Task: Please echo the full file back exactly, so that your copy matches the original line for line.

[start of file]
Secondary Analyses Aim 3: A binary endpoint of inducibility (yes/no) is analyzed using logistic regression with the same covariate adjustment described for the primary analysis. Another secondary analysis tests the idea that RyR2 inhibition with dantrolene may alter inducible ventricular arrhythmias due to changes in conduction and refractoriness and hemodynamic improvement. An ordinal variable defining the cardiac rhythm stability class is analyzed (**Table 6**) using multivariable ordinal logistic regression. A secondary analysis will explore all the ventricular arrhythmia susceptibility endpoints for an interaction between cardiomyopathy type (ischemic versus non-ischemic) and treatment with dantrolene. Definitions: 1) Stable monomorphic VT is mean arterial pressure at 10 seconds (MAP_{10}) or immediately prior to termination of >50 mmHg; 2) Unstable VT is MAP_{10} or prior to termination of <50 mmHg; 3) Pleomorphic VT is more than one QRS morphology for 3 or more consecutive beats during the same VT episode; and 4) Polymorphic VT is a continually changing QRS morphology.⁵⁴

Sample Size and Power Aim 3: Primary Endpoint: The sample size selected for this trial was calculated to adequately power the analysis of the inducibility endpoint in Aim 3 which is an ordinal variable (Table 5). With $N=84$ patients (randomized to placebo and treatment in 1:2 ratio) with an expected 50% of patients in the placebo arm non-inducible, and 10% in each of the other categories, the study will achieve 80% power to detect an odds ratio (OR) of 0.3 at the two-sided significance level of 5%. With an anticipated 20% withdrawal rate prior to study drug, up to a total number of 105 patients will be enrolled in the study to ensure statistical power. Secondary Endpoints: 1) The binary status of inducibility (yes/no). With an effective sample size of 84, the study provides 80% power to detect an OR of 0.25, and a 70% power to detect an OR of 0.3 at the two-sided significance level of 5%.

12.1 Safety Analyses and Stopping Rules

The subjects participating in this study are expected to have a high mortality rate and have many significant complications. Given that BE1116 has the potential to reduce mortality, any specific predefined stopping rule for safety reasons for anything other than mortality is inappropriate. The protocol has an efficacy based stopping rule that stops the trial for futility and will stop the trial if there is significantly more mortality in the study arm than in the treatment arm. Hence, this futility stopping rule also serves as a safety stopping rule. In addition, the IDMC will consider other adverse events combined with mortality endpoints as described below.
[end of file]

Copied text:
Secondary Analyses Aim 3: A binary endpoint of inducibility (yes/no) is analyzed using logistic regression with the same covariate adjustment described for the primary analysis. Another secondary analysis tests the idea that RyR2 inhibition with dantrolene may alter inducible ventricular arrhythmias due to changes in conduction and refractoriness and hemodynamic improvement. An ordinal variable defining the cardiac rhythm stability class is analyzed (**Table 6**) using multivariable ordinal logistic regression. A secondary analysis will explore all the ventricular arrhythmia susceptibility endpoints for an interaction between cardiomyopathy type (ischemic versus non-ischemic) and treatment with dantrolene. Definitions: 1) Stable monomorphic VT is mean arterial pressure at 10 seconds (MAP_{10}) or immediately prior to termination of >50 mmHg; 2) Unstable VT is MAP_{10} or prior to termination of <50 mmHg; 3) Pleomorphic VT is more than one QRS morphology for 3 or more consecutive beats during the same VT episode; and 4) Polymorphic VT is a continually changing QRS morphology.⁵⁴

Sample Size and Power Aim 3: Primary Endpoint: The sample size selected for this trial was calculated to adequately power the analysis of the inducibility endpoint in Aim 3 which is an ordinal variable (Table 5). With $N=84$ patients (randomized to placebo and treatment in 1:2 ratio) with an expected 50% of patients in the placebo arm non-inducible, and 10% in each of the other categories, the study will achieve 80% power to detect an odds ratio (OR) of 0.3 at the two-sided significance level of 5%. With an anticipated 20% withdrawal rate prior to study drug, up to a total number of 105 patients will be enrolled in the study to ensure statistical power. Secondary Endpoints: 1) The binary status of inducibility (yes/no). With an effective sample size of 84, the study provides 80% power to detect an OR of 0.25, and a 70% power to detect an OR of 0.3 at the two-sided significance level of 5%.

12.1 Safety Analyses and Stopping Rules

The subjects participating in this study are expected to have a high mortality rate and have many significant complications. Given that BE1116 has the potential to reduce mortality, any specific predefined stopping rule for safety reasons for anything other than mortality is inappropriate. The protocol has an efficacy based stopping rule that stops the trial for futility and will stop the trial if there is significantly more mortality in the study arm than in the treatment arm. Hence, this futility stopping rule also serves as a safety stopping rule. In addition, the IDMC will consider other adverse events combined with mortality endpoints as described below.